Quick question, is your comforter dirty? If the answer is yes, then you should wash it. And if it is a “no,” you should still consider giving it some cleaning. Because even when you store it in a tightly sealed bag, chances are it can still get dirty thanks to the dust, humidity, and mites from the surrounding environment.
Stage 1: Before cleaning
#1 – Check the instruction manual
No matter what you’re going to do, it is best to ask for expert opinions first. And in this case, the easiest way is to find them in the instruction manual. It will tell you exactly when to wash, what detergent to use, and how to make the settings.
#2 – How often should I wash my comforter?
Yes, and you should do it frequently. Unless you think that you’ve kept your bed tidy enough, or you wouldn’t mind having some venereal diseases, then the process might not be necessary for you. But if you are determined to do it, according to the cleaning experts make sure you wash yours once or twice every three months depending on how much you are using it and the surrounding environment (i mean the dust, humidity, and mites).
#3 – Check for scratches, miss threads, or stains
Before stuffing everything into the washing machine, take a few minutes to have a look at your comforter. Try your best to spot all the damaged areas, such as stains, scratches, or miss threads. Bear in mind that you need to patch all the spots before washing the comforter.
#4 – Dealing with stains
For all stains, it is best to use bleach to wipe them all out. But make sure that you use the right recommended detergent to protect the comforter.
Stage 2 – Time to wash your comforter
#1 – Unload the package
And by unload I mean placing it in the washing machine. Stuff it all into the washing tub see if there are any room left. If it does and you see a lot of spare spaces, you might want to place a pair of tennis shoes or balls in it just to balance the weight. And your comforter is too big for the machine; you can always take it to a laundry store.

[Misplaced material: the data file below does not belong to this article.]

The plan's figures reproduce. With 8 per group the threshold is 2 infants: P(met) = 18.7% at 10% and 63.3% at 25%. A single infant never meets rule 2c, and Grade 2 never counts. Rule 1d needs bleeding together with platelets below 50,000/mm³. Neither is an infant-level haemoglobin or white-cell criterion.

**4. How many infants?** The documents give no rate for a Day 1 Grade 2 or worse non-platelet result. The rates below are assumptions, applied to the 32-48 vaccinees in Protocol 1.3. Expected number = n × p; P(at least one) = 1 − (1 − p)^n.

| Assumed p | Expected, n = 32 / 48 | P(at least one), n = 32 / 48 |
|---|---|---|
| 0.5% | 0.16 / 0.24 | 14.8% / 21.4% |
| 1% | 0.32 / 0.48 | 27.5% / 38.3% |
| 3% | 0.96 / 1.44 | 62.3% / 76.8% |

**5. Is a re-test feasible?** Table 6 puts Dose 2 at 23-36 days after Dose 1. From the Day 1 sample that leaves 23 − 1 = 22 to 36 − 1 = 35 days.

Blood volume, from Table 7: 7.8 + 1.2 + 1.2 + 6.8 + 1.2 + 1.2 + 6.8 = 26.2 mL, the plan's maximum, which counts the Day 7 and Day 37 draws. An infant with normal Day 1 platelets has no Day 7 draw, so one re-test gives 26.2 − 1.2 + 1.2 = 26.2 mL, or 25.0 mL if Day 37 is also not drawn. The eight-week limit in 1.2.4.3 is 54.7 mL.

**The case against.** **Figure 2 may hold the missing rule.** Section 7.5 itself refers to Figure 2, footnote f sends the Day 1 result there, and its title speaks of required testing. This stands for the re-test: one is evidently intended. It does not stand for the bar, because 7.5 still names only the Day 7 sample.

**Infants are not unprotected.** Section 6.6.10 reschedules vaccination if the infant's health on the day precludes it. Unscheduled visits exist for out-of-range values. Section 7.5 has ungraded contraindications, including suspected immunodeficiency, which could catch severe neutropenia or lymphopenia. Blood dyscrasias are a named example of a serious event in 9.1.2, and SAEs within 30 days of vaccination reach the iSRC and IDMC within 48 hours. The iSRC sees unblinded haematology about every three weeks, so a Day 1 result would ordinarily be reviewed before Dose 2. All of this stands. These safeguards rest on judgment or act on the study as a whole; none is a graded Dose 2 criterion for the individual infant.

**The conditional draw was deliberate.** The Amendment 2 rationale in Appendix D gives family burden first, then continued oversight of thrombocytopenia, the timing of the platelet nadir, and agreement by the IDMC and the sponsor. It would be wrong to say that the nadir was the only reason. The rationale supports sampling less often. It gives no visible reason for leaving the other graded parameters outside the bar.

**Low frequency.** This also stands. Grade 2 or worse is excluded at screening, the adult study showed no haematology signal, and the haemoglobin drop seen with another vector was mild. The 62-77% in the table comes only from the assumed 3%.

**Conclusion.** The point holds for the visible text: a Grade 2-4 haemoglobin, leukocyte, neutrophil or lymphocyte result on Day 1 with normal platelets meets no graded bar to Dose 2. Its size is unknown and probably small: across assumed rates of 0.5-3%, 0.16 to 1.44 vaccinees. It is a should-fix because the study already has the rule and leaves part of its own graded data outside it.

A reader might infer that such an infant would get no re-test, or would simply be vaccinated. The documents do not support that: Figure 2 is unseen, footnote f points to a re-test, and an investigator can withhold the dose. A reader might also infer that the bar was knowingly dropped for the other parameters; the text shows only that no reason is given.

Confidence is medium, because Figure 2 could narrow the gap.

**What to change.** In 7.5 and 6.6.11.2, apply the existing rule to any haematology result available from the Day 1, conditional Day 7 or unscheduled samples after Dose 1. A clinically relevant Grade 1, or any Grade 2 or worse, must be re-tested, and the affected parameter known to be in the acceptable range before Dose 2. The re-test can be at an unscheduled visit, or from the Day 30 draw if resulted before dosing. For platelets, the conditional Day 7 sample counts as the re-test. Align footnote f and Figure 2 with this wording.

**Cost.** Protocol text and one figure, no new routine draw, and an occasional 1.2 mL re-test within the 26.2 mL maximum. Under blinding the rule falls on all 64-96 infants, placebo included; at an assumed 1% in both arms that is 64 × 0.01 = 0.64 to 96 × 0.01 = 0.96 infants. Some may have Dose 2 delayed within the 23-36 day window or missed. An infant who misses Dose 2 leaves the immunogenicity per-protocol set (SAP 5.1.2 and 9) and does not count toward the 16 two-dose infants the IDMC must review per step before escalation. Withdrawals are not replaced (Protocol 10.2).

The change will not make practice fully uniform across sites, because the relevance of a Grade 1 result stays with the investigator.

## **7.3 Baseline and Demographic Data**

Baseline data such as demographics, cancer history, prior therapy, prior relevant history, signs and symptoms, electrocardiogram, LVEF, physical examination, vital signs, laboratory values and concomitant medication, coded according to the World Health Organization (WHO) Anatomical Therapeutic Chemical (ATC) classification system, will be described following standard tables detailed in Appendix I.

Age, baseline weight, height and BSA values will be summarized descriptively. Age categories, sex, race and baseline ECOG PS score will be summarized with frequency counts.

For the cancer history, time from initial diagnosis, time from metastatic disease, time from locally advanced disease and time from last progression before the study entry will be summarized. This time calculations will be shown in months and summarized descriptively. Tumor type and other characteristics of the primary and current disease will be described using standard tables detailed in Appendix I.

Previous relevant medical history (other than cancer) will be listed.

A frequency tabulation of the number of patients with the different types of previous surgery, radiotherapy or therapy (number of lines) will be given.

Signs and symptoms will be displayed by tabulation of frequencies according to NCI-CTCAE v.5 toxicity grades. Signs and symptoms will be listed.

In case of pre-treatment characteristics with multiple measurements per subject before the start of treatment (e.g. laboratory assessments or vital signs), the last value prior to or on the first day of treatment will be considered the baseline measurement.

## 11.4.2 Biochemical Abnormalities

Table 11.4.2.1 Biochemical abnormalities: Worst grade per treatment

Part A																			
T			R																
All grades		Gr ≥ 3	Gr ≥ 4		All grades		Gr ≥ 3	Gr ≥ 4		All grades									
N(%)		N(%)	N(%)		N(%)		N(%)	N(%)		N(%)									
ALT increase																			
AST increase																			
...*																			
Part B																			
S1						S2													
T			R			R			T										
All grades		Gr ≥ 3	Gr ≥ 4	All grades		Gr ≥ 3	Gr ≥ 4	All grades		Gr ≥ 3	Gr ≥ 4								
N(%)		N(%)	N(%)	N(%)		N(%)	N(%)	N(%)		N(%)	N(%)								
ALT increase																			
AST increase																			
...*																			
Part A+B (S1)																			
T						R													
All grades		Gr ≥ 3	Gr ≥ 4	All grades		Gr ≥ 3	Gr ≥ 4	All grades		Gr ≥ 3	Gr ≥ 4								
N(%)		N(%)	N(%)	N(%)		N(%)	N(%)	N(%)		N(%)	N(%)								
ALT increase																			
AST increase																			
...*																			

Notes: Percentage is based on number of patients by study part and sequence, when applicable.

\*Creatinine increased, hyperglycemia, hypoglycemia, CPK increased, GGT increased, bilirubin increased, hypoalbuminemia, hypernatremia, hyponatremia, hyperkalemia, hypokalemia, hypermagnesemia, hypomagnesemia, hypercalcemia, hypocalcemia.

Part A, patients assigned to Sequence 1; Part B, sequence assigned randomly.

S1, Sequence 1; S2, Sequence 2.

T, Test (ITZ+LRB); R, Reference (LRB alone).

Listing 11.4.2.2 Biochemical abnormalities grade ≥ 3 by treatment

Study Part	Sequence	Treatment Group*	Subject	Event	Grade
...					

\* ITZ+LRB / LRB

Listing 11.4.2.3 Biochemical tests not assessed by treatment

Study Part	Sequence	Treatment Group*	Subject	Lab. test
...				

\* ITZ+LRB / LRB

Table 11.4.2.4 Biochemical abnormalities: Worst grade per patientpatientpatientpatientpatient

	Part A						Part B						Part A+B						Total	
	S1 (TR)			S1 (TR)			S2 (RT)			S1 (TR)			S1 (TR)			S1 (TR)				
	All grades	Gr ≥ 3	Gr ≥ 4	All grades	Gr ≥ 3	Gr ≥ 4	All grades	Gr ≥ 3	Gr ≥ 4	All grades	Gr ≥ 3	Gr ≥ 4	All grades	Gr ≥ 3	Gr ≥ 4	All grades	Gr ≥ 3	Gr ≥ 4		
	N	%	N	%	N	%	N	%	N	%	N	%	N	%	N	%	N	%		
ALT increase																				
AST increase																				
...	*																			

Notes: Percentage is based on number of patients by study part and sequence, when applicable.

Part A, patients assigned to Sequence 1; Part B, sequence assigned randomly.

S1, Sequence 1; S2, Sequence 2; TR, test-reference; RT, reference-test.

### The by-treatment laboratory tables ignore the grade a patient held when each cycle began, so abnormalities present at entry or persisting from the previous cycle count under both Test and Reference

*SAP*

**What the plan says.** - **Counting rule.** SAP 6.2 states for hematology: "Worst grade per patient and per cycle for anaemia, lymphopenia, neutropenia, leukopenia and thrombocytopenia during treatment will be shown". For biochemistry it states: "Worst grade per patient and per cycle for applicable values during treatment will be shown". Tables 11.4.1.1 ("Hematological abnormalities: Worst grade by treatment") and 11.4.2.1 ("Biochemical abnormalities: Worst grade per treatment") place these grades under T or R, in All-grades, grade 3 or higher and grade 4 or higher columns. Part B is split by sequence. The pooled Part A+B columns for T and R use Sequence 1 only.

#2 – A proper setting and water temperature
For all comforters, you need to adjust the level to the minimum. Check the instruction manual to see whether they tell you the exact water temperature. If not, you should use warm water (25-30 deg. C)
#3 – Use the recommended detergent
And once again take a look at the manual. If the information is not there, take a look at the materials section. First, check the filling section, it could be wool, down feathers, silk, or polyester. Then find shell materials which varied from cotton, silk, polyester, or blends. After that just do some online research to find the right detergent for your comforter. Check for the best down comforter in this article, and find about its maintenance.
#4 – Extra note: adding a few more rinse cycles
A few extra rinses are always recommended since this is a huge item and it might need a more intensive washing. Plus, you have already use the “dedicated” washing level so it wouldn’t hurt though.
Stage 3 – Drying and finishing moves
#1 – Start the dryer
Take your soaking comforter out of the washing machine and put it in the dryer. Distribute it evenly, consider adding a rubber dryer ball for more efficient performance.
#2 – Set the heat
Once again, be gentle to your comforter and set the heat to lowest. You can give it a few extra rounds to make sure it is completely dried.
#3 – Refluff
Between each round, remember to take it out and fluff a little bit. Just simply hold on the two sides and work the air into it.
#4 – Final touch
When you’re done, it is necessary to give your comforter a nice bath under the warm sun for at least 5-6 hours. It will eliminate all the remaining moisture, odours, and mites. But if the weather isn’t entirely supportive (there are no sun), you can choose to hang it indoors and make sure you lengthen the process to 11-12 hours, says the Home Decor Expert. Once it’s fully dry, you can iron, fold and put it back in the drawer.
After that, you will have a nice, soft, and fragrant comforter for a relaxing night of good sleep.